When you can’t do dairy and miss yogurt, make plant-based yogurts your friend. Almond Milk Yogurt is easier to make than you’d think.
This recipe is a take-off of one I shared a while back for Almond & Hemp Milk Yogurt. It is a good post, but oh my, it is long and very detailed. This is a simplified recipe for straight up almond milk yogurt and a condensed version of the how-to’s.
Cooling: Allow milk to cool at room temp. Do not cool using a water bath as the agar agar will begin to set. Give it an occasional whisk. The mixture may look clumpy (this is the agar agar setting), but a good whisk will smooth it out again.
The Starter: Nut/seed milk yogurts are best made using a yogurt starter. Unlike animal-based milks, a scoop of yogurt may not work. I prefer working with a starter designed specifically for yogurt making. Because it is impossible for me, a consumer, to oversee every step in the manufacturing process when it comes to allergen-free yogurt starters and probiotics, I must leave it up to you to research and decide which yogurt culture or probiotic is safe for you and your family. One tip I can provide in your search; select one that includes the lactic acid-producing bacteria Lactobacillus bulgaricus and Streptococcus thermophilus. In the United States, the USDA defines “yogurt” as containing these two strains bacteria.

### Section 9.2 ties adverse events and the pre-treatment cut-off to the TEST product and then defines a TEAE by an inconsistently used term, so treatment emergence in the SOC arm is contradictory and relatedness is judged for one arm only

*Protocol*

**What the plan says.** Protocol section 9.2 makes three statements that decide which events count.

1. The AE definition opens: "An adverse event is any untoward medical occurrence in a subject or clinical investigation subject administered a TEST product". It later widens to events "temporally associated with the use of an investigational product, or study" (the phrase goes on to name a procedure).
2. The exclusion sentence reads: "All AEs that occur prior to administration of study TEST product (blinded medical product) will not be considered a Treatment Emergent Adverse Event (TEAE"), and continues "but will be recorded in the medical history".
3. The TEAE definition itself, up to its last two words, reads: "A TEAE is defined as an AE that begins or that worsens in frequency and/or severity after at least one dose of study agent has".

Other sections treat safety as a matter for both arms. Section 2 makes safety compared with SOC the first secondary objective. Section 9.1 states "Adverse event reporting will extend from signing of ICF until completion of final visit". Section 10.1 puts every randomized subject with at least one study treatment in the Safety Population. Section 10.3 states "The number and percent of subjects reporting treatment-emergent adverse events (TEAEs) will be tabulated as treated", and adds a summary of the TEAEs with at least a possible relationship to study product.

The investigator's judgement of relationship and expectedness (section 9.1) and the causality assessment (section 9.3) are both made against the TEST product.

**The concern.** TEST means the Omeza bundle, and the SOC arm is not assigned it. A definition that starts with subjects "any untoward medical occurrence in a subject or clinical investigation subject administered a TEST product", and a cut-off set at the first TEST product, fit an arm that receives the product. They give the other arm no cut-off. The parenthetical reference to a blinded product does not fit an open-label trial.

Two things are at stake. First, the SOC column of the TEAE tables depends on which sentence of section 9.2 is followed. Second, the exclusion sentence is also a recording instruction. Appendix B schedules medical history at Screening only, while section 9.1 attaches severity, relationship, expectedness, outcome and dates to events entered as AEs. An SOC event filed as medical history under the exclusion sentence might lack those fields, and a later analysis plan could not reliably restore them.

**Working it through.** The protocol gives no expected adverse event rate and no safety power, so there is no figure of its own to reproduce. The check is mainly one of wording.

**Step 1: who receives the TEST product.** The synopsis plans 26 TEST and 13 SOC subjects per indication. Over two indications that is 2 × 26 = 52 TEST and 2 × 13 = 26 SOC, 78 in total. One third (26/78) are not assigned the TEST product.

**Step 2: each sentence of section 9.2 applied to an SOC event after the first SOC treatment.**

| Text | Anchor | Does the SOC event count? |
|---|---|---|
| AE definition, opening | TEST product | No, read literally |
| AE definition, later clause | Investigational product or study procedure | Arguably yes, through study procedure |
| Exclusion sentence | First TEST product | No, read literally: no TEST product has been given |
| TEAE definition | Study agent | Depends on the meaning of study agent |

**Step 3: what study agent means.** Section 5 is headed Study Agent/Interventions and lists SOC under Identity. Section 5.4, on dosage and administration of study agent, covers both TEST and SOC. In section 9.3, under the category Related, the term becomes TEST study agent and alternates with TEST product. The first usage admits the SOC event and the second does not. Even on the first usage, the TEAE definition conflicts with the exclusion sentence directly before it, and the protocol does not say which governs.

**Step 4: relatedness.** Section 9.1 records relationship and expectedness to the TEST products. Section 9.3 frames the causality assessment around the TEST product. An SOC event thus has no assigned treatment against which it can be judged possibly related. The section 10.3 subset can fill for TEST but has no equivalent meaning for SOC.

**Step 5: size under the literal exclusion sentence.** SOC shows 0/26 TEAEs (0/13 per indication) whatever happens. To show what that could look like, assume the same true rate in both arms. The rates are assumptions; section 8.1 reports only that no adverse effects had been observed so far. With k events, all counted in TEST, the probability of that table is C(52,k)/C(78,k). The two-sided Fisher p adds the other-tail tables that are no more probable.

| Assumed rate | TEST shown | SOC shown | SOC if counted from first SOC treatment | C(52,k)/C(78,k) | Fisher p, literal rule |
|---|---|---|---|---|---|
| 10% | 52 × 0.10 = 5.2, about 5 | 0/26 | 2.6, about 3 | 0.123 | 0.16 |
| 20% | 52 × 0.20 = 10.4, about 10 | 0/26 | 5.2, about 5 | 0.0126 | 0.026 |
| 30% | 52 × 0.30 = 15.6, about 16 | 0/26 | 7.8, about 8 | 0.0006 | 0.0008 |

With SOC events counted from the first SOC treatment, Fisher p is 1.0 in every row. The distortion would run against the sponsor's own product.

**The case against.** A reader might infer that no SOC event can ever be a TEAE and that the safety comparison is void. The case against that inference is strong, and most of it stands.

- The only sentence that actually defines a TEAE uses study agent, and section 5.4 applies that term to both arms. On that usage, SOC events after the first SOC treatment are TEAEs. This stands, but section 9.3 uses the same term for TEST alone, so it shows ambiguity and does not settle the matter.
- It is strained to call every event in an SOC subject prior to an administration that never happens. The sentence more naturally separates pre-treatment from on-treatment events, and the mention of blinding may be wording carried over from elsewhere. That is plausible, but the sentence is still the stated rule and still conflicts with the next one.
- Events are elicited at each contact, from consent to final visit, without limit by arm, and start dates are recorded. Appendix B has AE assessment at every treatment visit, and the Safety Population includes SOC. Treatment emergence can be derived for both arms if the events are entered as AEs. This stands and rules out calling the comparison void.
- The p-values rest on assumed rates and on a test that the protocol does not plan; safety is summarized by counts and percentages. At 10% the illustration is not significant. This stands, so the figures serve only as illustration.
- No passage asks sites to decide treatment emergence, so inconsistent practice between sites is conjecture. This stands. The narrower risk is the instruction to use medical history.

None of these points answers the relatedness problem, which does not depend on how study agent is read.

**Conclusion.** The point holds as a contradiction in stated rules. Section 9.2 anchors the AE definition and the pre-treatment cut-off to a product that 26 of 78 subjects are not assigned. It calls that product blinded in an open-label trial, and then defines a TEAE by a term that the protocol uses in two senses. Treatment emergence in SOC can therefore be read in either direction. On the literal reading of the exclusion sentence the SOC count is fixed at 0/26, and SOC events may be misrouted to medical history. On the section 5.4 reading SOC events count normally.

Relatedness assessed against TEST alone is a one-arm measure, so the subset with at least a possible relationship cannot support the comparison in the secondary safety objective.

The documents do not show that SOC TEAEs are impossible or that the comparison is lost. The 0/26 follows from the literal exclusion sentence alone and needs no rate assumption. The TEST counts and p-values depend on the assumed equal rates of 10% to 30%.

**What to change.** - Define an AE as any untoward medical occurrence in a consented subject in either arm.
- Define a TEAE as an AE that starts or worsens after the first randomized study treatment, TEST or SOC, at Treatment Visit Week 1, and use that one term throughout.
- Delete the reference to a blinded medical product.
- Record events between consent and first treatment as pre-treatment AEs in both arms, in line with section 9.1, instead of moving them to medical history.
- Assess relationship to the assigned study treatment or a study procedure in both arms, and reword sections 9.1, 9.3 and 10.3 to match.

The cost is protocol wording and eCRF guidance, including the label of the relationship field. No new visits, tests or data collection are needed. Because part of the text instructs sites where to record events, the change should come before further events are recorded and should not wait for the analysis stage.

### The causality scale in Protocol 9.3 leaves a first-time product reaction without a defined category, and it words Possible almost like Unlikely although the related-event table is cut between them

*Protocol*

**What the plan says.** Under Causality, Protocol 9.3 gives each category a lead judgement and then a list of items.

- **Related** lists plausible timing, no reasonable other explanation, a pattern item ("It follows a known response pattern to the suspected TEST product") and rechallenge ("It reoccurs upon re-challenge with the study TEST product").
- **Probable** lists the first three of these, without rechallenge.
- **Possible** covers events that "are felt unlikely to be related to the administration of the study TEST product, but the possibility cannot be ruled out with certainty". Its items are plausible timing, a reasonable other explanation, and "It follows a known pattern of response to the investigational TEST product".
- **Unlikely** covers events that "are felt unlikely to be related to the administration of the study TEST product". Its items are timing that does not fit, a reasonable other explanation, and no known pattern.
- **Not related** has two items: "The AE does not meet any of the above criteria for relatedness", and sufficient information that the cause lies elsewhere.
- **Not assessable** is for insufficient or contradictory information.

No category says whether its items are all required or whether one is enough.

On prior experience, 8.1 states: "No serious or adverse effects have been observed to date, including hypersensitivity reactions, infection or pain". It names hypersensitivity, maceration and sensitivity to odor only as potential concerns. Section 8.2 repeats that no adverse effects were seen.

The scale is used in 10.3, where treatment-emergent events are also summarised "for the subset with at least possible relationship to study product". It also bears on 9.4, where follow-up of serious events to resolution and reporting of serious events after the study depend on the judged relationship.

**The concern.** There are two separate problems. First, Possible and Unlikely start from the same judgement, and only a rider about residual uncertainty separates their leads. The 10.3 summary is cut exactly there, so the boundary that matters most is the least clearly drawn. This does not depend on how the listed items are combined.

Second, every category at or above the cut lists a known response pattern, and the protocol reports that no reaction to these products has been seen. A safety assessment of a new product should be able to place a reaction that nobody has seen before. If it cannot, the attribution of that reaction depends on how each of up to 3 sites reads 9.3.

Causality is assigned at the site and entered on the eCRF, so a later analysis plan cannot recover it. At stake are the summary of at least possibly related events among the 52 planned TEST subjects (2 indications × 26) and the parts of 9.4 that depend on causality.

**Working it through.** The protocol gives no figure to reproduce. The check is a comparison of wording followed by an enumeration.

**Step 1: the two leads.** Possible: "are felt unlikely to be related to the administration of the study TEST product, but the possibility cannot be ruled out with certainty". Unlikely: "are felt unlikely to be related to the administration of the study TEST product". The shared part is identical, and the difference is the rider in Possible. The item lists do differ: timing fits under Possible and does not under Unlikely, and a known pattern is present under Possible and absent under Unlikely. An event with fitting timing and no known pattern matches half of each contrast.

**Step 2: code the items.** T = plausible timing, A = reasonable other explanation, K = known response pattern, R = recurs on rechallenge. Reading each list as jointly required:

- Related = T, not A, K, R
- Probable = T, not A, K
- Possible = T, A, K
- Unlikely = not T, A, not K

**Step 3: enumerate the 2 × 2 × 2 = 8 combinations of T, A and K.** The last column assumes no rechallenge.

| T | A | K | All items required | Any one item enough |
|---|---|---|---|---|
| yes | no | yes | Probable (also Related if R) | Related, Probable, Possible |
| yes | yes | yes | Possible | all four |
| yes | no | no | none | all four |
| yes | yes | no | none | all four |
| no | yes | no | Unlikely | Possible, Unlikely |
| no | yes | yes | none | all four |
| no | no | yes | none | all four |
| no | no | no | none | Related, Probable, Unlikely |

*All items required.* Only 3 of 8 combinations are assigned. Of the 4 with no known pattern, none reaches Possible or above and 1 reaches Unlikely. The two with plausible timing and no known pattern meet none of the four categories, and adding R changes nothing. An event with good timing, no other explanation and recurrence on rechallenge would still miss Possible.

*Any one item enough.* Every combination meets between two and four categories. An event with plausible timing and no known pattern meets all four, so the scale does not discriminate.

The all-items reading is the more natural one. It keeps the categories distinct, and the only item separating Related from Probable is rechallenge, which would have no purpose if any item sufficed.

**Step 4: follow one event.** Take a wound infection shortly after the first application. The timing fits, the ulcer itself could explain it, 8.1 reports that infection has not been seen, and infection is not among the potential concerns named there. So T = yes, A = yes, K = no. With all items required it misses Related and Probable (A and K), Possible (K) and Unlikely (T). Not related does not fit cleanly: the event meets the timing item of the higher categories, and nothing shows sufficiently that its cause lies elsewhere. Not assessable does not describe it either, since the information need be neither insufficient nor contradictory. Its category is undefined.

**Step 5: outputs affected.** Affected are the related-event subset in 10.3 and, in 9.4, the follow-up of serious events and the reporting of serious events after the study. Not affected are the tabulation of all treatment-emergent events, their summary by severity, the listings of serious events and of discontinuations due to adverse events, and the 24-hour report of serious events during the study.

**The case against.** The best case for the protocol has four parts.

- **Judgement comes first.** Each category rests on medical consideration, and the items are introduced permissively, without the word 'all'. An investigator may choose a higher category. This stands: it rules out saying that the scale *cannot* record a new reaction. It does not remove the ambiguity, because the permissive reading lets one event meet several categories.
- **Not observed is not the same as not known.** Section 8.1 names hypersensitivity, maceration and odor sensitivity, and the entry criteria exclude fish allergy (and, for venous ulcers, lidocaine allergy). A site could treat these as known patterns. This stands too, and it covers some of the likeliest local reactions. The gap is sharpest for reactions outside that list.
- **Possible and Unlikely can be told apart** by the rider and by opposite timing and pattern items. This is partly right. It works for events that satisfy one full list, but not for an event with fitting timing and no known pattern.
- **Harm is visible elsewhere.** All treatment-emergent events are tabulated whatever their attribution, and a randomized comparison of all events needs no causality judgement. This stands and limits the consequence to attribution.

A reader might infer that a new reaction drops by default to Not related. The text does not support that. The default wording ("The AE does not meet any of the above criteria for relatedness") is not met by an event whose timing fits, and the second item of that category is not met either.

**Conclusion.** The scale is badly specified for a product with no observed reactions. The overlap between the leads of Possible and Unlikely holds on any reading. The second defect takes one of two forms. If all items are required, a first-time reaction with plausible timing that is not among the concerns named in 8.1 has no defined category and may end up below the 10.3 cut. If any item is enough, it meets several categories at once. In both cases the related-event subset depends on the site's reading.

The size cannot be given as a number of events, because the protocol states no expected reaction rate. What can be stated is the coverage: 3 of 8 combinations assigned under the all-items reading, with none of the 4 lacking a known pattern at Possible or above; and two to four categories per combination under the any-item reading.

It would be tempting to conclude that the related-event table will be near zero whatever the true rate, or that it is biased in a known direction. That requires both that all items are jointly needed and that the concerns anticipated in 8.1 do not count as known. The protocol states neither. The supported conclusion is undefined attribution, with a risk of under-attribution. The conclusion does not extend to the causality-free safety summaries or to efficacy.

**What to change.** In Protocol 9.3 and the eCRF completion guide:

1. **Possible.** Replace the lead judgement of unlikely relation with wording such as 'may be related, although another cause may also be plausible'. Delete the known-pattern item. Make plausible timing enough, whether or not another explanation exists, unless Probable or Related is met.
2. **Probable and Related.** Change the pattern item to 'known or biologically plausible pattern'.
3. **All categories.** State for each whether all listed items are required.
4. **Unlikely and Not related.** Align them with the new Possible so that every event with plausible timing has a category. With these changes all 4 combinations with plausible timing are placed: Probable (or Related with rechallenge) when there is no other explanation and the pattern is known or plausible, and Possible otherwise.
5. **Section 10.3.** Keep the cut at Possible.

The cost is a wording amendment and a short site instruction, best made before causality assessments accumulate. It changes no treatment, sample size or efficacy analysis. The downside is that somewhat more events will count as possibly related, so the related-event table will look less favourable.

The Yogurt Maker: I prefer using a yogurt maker. I rest assured knowing that the yogurt is fermenting at a safe temp. However, you may choose to ferment in any container, preferably glass, in any environment that is kept at a constant 105-110˚F (cooler, oven, etc).
Thickening the Yogurt: When I make yogurt, there are two ingredients that I use to enhance the creaminess and overall texture; arrowroot powder and agar-agar powder. Arrowroot powder/starch may be substituted with tapioca starch, yielding close to the same result. I buy arrowroot from my local natural food store as well as off of Amazon. Agar-agar is a plant-based “gelatine” derived from seaweed. It helps to set the yogurt and firm it up. Agar powder may be purchased in packets at Asian grocery stores, from larger natural grocery stores and off of Amazon.
End Result: This yogurt will be mild with a slight tang. Portions of the surface may dry to a pale yellow; this may be expected. If there are any hints of pink, gray or black on the surface of the yogurt, throw the batch out and start again. This suggests the equipment was not thoroughly sterilized, that the yogurt starter was “dead” and/or that foreign “bad” bacteria colonized the batch, and/or that milk was hotter than 95° to 105°F when the starter was added.